Finish: Maintain this position with your back flat and chin tucked for 30 seconds before slowly releasing the position.

Hamstring Stretching 2

Start: Front split- Assume a front split position with the back thigh supported by the Flexcushion and the front leg extended straight out in front of you.
Movement: Maintaining a tall posture, exhale and reach with the chest towards your forward leg. As you do this allow the rear leg to extend as comfortable.
Finish: Maintain this position in a proper posture with a relaxed breathing pattern for a minimum of 30 seconds before slowly releasing the position.

Hamstring Stretching 3

Start: Extreme Front Split- This advanced position requires two Flexcushions. One is used to support the rear thigh as in the regular front split, the other is positioned underneath the ankle of the lead leg in order to achieve a more extreme range of motion at the hip and knee.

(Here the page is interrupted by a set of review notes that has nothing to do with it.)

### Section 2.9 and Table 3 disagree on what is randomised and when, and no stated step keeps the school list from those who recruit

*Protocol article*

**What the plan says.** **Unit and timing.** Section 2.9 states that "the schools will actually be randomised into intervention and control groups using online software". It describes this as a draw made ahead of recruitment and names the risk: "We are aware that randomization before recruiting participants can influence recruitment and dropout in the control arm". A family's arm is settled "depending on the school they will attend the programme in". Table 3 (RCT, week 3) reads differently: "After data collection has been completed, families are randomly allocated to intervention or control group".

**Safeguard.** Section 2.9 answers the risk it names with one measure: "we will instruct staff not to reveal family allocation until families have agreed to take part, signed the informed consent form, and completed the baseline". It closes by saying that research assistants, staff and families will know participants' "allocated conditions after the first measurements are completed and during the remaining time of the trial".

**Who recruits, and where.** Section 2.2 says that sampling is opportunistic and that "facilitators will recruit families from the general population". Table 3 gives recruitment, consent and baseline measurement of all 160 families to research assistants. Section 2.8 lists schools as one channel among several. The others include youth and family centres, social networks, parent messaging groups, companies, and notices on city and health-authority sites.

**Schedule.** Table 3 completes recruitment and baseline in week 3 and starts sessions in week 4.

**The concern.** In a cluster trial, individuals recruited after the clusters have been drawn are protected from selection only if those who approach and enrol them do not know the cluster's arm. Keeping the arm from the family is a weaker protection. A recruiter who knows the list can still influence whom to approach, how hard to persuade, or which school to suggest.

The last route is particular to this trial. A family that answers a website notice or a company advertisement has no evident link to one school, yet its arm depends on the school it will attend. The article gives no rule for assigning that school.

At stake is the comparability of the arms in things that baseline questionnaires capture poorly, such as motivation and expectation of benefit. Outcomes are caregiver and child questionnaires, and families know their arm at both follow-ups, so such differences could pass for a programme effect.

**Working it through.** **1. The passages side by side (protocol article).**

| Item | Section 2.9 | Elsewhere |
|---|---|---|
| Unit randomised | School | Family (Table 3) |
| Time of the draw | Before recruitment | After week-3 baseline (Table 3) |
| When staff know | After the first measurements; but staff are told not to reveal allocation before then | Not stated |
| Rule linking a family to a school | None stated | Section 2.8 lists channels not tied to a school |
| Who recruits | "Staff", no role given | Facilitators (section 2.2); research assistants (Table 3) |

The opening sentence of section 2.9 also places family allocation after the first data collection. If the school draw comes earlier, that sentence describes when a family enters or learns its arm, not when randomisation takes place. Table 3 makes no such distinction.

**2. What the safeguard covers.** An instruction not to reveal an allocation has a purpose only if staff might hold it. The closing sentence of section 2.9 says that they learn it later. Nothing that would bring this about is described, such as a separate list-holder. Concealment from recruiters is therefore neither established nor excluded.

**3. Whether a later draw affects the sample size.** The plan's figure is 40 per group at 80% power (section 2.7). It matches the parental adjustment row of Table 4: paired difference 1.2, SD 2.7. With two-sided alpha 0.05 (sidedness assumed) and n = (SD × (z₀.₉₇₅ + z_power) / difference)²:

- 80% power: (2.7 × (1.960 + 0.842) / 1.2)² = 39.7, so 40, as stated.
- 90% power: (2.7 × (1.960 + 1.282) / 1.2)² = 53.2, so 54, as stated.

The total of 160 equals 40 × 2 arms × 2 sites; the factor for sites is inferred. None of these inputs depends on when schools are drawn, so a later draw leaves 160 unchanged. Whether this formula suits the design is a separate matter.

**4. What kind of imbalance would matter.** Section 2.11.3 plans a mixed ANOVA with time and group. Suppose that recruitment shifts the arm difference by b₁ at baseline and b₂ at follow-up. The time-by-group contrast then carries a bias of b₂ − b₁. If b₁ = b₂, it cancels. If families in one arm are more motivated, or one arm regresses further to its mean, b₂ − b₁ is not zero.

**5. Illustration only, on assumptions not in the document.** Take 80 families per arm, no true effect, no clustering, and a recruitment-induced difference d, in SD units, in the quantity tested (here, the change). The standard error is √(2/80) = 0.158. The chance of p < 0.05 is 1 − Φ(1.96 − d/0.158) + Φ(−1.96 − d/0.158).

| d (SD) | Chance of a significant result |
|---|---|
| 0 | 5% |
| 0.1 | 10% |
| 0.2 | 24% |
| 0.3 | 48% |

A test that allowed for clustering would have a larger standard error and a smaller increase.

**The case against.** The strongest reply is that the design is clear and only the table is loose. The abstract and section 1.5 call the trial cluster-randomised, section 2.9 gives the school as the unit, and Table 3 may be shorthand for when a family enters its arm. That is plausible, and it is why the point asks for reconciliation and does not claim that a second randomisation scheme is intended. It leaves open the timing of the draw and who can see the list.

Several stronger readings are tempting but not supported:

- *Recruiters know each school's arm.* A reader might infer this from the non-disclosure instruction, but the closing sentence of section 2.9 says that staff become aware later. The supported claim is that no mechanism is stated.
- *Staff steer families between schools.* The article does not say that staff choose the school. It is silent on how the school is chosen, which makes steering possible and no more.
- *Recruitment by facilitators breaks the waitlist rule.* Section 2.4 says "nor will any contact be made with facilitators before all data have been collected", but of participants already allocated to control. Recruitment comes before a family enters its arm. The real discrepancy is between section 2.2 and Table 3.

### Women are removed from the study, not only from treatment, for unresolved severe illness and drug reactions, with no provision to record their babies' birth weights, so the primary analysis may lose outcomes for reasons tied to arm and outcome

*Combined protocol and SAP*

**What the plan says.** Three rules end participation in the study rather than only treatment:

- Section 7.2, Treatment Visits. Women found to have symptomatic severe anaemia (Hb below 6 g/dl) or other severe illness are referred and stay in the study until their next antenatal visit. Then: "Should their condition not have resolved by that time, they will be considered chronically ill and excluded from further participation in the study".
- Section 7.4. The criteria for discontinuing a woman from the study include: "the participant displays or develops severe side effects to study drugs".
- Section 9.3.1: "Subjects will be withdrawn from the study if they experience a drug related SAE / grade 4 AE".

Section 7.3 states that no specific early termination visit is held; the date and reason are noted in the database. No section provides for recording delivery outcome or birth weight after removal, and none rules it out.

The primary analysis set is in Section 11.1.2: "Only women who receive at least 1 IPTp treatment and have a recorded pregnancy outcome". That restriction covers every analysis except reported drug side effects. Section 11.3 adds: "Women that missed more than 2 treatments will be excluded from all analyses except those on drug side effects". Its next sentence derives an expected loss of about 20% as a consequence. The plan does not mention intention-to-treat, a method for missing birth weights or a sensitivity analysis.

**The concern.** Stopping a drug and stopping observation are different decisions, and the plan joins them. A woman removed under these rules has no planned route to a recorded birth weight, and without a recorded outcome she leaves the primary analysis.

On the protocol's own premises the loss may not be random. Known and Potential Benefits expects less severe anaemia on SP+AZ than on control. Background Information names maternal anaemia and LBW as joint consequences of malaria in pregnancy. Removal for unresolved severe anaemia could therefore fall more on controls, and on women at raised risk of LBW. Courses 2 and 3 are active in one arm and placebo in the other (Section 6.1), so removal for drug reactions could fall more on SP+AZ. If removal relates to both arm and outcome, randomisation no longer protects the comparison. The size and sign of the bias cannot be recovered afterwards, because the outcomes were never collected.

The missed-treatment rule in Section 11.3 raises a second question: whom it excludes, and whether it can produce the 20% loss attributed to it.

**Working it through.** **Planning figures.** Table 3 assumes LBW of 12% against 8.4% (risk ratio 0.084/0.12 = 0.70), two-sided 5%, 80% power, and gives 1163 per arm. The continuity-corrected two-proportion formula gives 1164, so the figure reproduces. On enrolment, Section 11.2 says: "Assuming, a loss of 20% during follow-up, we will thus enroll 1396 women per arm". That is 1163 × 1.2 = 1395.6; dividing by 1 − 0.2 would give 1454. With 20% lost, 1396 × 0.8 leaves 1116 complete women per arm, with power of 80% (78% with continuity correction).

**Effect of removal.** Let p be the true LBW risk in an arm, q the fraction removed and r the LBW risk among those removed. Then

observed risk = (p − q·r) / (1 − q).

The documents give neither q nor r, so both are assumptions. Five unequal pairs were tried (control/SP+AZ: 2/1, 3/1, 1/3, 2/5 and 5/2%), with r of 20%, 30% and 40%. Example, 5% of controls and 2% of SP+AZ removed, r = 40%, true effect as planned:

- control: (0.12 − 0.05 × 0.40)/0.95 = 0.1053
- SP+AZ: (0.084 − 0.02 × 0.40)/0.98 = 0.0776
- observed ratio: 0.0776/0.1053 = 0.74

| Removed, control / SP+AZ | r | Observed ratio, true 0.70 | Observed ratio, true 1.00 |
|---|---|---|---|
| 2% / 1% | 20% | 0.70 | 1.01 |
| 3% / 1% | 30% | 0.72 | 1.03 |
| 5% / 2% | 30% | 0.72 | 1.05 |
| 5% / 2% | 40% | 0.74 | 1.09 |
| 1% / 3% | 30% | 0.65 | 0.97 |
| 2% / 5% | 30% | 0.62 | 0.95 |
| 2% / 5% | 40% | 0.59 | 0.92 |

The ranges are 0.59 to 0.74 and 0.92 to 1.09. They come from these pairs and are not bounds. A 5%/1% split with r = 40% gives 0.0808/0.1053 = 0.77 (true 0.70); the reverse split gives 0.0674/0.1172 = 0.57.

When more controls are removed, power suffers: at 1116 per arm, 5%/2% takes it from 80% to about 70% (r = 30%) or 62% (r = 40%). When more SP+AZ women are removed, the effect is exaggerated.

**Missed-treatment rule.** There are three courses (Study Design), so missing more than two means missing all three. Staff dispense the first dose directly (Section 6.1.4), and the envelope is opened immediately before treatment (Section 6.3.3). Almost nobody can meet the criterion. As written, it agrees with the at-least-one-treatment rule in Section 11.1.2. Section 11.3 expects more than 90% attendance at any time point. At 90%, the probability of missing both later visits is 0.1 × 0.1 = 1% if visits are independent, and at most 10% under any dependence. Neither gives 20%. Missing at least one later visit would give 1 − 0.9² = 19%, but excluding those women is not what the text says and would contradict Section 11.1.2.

Movement: Maintaining a tall posture, exhale and reach with the chest towards your forward leg. As you do this allow the rear leg to extend as comfortable. Be sure to ease slowly into this stretch.
Finish: Maintain this position in a proper posture with a relaxed breathing pattern for a minimum of 30 seconds before slowly releasing the position.

Quadriceps Stretching 1

Start: Kneel on the Flexcushion in a split squat position with the foot of the front leg flat on the floor and the pelvis in a neutral position.
Movement: If the hip flexor being stretched is tight it may require some effort to tilt the pelvis into a neutral position.